Testing for PFAS in food
EDF’s detailed recommendations on testing for PFAS in food and food ingredients
Until FDA has several years of PFAS testing results for foods collected through its Total Diet Study, EDF recommends that companies strategically test food ingredients that are likely contaminated with per- and poly-fluorinated alkyl substances (PFAS) using FDA’s approved method and investigate possible sources when measurable levels (i.e. above the Method Detection Limit or Limit of Quantification), of PFAS are found. Our prioritized list of potentially contaminated food includes:
- Food grown close to sites contaminated from the manufacturing, processing or use of PFAS. As of December 2019, the Environmental Working Group (EWG) has the most useful tool to identify these sites, which can directly contaminate water and land used for crops or animals, and cause indirect contamination through the application of biosolids from wastewater treatment of contaminated water.
- Meat and seafood, especially imported items, since FDA and the European Food Safety Authority have found PFAS in those products.
- Other ingredients containing fat or oil, since PFAS is often soluble in those items.
Companies should arrange for a laboratory to conduct the analysis consistent with FDA’s method and strive for the widest range of PFAS at the lowest method detection limits. Based on the results, they should investigate any measureable levels of PFAS found to determine the source of contamination, and conduct appropriate follow-up steps to reduce those sources.
After an initial round of strategic sampling of potentially contaminated foods, we recommend follow-up sampling where PFAS was found and when suppliers change. Companies should also periodically check the EWG tool for newly identified sites of contamination.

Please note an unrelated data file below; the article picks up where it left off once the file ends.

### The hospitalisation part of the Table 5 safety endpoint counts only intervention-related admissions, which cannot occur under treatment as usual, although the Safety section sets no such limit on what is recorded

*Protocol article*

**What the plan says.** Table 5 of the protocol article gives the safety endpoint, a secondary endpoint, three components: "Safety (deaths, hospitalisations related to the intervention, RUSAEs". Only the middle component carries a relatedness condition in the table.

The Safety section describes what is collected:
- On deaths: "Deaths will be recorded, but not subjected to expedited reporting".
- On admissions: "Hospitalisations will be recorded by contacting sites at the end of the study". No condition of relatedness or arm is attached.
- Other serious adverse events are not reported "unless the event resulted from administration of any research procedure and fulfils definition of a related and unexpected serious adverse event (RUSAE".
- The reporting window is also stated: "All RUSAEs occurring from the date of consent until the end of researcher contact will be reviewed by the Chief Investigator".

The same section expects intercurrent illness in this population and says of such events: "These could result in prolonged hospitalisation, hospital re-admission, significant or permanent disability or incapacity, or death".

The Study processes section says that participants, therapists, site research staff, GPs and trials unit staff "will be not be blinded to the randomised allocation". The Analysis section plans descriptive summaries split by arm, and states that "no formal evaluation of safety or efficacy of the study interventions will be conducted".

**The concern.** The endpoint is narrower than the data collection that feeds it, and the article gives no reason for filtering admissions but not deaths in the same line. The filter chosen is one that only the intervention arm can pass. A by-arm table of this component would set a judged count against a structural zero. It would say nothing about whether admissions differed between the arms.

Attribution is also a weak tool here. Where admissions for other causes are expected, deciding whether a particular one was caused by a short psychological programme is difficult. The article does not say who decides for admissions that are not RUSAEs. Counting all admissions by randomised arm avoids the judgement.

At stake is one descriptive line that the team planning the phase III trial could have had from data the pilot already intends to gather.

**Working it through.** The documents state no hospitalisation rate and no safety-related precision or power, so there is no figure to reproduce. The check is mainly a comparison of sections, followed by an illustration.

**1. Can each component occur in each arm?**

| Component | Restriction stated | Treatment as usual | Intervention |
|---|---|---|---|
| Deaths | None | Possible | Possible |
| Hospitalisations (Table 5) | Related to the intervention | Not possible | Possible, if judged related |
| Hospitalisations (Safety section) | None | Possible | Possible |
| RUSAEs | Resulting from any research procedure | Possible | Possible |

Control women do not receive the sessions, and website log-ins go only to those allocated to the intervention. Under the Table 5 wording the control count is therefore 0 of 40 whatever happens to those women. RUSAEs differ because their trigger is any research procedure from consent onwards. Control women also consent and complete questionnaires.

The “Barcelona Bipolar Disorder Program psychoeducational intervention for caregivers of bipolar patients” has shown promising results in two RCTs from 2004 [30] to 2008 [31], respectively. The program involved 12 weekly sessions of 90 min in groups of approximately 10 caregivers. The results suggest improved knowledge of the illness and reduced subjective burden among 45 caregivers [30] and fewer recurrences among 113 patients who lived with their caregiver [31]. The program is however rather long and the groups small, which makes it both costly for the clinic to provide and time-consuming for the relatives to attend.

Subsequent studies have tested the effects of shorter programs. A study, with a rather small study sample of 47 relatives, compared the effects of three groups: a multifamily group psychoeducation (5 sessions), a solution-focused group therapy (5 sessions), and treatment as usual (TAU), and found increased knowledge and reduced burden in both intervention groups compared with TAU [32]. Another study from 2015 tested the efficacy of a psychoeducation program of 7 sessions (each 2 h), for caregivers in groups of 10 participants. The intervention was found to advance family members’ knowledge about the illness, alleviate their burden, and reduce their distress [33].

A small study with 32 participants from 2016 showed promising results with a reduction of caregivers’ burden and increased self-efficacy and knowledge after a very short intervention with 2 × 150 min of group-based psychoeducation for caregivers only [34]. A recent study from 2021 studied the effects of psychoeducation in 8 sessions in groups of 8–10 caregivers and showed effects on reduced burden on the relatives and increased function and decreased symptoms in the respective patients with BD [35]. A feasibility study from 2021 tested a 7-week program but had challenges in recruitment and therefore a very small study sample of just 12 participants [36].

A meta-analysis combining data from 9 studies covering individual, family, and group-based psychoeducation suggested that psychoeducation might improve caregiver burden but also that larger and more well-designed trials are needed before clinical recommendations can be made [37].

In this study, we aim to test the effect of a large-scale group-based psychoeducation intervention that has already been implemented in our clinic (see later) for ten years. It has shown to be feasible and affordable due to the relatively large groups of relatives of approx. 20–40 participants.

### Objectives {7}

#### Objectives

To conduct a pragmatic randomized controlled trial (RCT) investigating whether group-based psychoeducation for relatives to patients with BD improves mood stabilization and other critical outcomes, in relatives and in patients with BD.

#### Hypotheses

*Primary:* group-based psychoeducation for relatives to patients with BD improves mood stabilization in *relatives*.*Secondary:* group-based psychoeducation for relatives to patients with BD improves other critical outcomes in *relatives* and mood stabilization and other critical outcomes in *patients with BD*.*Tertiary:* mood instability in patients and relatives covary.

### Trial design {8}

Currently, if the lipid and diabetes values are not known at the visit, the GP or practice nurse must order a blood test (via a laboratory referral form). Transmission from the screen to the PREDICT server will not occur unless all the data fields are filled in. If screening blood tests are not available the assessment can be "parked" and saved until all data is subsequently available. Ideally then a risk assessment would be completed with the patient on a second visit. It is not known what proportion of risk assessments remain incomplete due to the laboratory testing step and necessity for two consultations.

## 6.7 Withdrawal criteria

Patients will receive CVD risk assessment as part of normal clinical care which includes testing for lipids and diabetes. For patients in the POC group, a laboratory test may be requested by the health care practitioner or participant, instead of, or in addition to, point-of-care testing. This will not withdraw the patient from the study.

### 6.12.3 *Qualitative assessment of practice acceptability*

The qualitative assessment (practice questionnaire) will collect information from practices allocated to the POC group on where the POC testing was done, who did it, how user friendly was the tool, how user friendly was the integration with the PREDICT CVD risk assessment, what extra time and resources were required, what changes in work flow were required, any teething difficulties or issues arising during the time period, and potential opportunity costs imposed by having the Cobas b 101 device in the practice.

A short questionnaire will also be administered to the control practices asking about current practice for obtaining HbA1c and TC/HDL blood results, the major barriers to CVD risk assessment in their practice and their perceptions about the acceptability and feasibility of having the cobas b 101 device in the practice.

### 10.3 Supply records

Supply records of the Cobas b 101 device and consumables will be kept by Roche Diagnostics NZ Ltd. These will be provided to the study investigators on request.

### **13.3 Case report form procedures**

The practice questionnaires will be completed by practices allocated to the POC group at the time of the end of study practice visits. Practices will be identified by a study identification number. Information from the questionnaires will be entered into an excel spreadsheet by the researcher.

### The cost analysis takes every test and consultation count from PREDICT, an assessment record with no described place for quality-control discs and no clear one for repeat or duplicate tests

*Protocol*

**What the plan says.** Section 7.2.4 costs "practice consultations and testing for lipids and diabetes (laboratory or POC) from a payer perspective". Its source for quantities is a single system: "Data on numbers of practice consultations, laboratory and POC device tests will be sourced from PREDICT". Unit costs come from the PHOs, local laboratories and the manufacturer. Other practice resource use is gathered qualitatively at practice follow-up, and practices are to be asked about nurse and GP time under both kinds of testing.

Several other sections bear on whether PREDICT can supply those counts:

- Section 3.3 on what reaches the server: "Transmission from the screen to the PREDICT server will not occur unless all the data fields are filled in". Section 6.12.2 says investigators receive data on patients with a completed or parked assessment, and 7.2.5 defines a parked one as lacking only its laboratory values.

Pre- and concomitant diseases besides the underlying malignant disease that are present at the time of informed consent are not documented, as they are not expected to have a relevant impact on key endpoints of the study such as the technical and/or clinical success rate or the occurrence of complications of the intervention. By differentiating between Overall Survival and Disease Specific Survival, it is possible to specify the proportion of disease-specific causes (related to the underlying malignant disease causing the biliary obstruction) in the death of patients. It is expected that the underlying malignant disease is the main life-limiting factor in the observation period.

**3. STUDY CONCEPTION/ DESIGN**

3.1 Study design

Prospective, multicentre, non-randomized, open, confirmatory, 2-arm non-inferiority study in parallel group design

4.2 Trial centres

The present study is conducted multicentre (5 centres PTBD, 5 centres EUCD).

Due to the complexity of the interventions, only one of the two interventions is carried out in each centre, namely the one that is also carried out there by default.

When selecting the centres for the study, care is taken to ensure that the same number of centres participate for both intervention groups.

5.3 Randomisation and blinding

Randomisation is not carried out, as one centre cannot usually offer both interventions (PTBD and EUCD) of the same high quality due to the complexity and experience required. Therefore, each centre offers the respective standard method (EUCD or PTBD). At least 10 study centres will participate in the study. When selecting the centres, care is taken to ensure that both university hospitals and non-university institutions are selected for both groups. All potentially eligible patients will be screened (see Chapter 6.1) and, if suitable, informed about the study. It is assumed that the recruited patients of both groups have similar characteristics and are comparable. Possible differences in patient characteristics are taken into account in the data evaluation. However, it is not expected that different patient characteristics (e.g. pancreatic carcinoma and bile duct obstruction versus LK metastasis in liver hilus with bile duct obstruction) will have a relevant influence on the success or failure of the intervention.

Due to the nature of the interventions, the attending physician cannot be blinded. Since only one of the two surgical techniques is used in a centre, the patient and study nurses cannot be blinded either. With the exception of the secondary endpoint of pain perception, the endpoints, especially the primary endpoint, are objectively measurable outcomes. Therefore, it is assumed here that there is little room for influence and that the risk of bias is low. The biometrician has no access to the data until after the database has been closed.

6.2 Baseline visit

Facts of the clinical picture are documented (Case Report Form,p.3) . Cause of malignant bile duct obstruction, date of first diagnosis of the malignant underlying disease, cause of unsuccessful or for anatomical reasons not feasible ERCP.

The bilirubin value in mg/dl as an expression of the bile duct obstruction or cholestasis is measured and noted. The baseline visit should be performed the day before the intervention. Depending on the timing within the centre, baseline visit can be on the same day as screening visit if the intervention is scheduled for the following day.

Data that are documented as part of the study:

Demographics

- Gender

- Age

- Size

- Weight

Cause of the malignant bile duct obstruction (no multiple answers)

FDA’s method to measure PFAS in food ingredients
In October, 2019, FDA published a validated analytical method, known as C-010.01, for 16 forms of per- and poly-fluorinated alkyl substances (PFAS) in bread, lettuce, milk and fish and has released results for a wide range of other food types. FDA reported that the method can measure these PFAS at detection levels ranging from 7 to 901 parts per trillion (ppt) depending on the PFAS and type of food.
The method consists of solid-phase extraction and liquid chromatography/tandem mass spectrometry (LC-MS/MS). PFAS present in food or ingredients are extracted with organic solvents; the liquid phase is cleaned, separated, filtered and injected into the LC-MS/MS system. The system must be capable of performing MS/MS to produce unique product ions.
The agency anticipates expanding the number of PFAS measured and the types of food for which the method is validated. For the most current information, go to the agency’s PFAS webpage.
Examples of laboratories marketing for PFAS testing
Many commercial labs are testing environmental samples, such as water, soil, and biosolids, for more than the 16 forms of PFAS currently covered by FDA’s method. For food, consider any lab already testing environmental samples that is willing to follow FDA’s sample preparation method. We expect more commercial labs to offer PFAS testing and to test for a broader range of the chemical in the near future. Currently, costs are likely to range between $400 and $800 per sample, but the market is dynamic.
As of December 2019, the following labs are marketing PFAS testing services:
- Eurofins markets PFAS testing in several matrices including food and feed
- SGS markets their experience with soil, sediments, tissues, and blood
NOTE: Please keep in mind that testing is evolving; questions remain about cost, method sensitivity (e.g., limit of detection/limit of quantification) and proficiency testing for both PFAS in food and total fluorine. Please contact EDF if you know of additional labs that are doing testing.
- FDA, Per and Polyfluoroalkyl Substances (PFAS), https://www.fda.gov/food/chemicals/and-polyfluoroalkyl-substances-pfas
- Fluorinated Compounds in U.S. Fast Food Packaging. Schaider L, et al. Environmental Science & Technology Letters 2017, 4:105-111.
- Total Fluorine Measurements in Food Packaging: How Do Current Methods Perform? Schultes L, et al. Environ. Sci. Technol. Lett.20196273-78.